I discovered the #AtoZChallenge in 2015 and participated in it that year and in 2016 with the themes of autism and mental health respectively. In both 2017 and 2018, I started on the challenge with the aim of finishing it, but I didn’t. In 2017, the reason was the theme I’d chosen – autism again, while I was undergoing re-assessment for it and not sure I’d be diagnosed again. In 2018, I stopped posting as I reached the letter Q post, because the topic I’d chosen for it suddenly felt unsafe.

In 2018, I chose “random reflections” as my theme. I am going to choose that theme again this year, but call it differently. In keeping with my blog title, my theme for 2019 will be: A to Z of Miscellaneous Musings.

I hope to share a glimpse into my life and mind with these musings. I hope I won’t be held back by my own inner critic again this time.

As a side note, I apologize if I wasn’t supposed to select 2015 as my first year of having participated in the challenge, since that wasn’t on this blog.

I hope to see a ton of old and new blogging friends participating in the challenge this year. Enjoy!

#IWSG: Finding My Voice

Today, it is once again time to share our thoughts with the Insecure Writer’s Support Group (#IWSG). The optional question assigned for this month is to write about from whose perspective you like to write best. Since I rarely write fiction nowadays, my answer is simple: my own.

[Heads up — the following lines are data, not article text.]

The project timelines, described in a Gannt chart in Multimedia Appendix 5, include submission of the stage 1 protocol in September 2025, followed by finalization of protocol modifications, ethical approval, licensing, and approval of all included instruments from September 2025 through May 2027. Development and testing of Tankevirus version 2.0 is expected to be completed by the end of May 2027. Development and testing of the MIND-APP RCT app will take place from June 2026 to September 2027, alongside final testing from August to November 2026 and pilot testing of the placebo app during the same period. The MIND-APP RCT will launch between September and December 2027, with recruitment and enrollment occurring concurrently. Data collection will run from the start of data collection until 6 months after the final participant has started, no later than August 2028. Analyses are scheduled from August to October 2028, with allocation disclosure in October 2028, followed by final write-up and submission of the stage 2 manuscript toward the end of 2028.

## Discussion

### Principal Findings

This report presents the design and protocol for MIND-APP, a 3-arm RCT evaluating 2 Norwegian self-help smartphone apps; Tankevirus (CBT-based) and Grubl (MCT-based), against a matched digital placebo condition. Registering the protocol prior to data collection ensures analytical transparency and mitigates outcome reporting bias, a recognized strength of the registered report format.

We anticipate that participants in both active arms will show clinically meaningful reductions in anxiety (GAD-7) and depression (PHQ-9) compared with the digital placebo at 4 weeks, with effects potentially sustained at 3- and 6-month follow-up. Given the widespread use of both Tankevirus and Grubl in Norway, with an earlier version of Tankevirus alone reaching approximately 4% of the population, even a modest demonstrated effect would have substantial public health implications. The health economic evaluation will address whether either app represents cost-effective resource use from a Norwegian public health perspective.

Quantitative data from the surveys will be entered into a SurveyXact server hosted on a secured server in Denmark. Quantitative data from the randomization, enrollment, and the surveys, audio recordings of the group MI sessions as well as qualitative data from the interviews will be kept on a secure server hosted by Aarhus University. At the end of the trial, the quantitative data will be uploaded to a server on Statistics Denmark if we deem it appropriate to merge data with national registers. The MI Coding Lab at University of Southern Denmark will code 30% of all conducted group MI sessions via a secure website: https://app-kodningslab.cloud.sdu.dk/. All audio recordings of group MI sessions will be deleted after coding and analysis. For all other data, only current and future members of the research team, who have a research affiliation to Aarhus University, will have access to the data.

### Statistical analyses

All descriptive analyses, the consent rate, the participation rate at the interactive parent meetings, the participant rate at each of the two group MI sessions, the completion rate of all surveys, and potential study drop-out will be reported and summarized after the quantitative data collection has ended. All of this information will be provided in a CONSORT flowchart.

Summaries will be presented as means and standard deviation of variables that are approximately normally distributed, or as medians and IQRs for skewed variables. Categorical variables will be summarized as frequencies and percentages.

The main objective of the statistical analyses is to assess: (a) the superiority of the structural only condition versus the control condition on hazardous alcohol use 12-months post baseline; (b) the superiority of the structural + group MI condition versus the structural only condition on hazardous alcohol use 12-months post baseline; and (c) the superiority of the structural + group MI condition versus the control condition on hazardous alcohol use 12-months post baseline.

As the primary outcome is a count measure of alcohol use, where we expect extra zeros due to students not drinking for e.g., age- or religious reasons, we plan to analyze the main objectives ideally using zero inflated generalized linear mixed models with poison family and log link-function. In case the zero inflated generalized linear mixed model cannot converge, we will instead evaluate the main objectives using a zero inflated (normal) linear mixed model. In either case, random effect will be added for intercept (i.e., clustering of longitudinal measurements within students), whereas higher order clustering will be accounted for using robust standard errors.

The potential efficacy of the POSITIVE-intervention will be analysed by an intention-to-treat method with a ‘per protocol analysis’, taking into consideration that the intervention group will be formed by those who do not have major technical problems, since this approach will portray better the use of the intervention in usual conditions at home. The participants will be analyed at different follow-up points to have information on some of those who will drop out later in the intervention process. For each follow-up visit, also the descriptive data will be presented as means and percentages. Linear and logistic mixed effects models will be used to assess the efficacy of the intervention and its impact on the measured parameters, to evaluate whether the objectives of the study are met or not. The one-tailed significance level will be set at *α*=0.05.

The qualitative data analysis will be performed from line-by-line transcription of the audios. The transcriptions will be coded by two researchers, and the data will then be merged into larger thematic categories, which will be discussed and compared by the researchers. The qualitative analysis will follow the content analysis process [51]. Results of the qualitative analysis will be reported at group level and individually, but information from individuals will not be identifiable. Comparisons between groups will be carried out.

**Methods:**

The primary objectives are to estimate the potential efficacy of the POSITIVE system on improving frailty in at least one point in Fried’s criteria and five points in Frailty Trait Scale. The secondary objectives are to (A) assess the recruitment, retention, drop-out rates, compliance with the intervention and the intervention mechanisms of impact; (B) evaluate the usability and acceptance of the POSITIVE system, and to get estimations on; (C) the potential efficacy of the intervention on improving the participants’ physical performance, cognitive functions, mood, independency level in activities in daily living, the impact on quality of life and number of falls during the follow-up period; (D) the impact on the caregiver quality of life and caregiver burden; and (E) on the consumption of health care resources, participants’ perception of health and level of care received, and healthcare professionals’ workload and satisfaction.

I didn’t do much blogging in the past month. Part of the reason is the need to remain silent about some recent occurrences in my life. This means some diary-style writing is out of the question right now. Unless, that is, I do it offline.

Which brings me to the fact that I rediscovered Dyrii, an app on my iPhone and now on my Mac too, which you can use for keeping a journal. It still needs a little getting used to on my part, but overall, I like it. It helps me find my voice again, even if it isn’t in public.

I seem to have been able to write some more again in the past week. It feels good. I always feel good when I write.

I am also seriously thinking of starting up my fiction writing again, even though I am told that it generally lacks imaginativeness. I will see if tomorrow, which is my day off from day activities, I can write some fictional piece again.

In other news, I got myself the Dictionary.com app on my iPhone. I am loving looking up new words and idioms. As you might know, English is my second language and half the words that I come across in word-of-the-day challenges, I do not know the meaning of. I’m told this isn’t so unusual and that I’d benefit more from learning idioms rather than vocabulary. I don’t care. It’s cool to learn either way.

Blogging

I am once again joining in with #JusJoJan. Yesterday I did write, of course, but I didn’t link up, since my post wasn’t for the prompt. Today’s prompt is to share about your blogging endeavors. Why did you start blogging? How did you come up with your theme? How has blogging affected your life? And so on.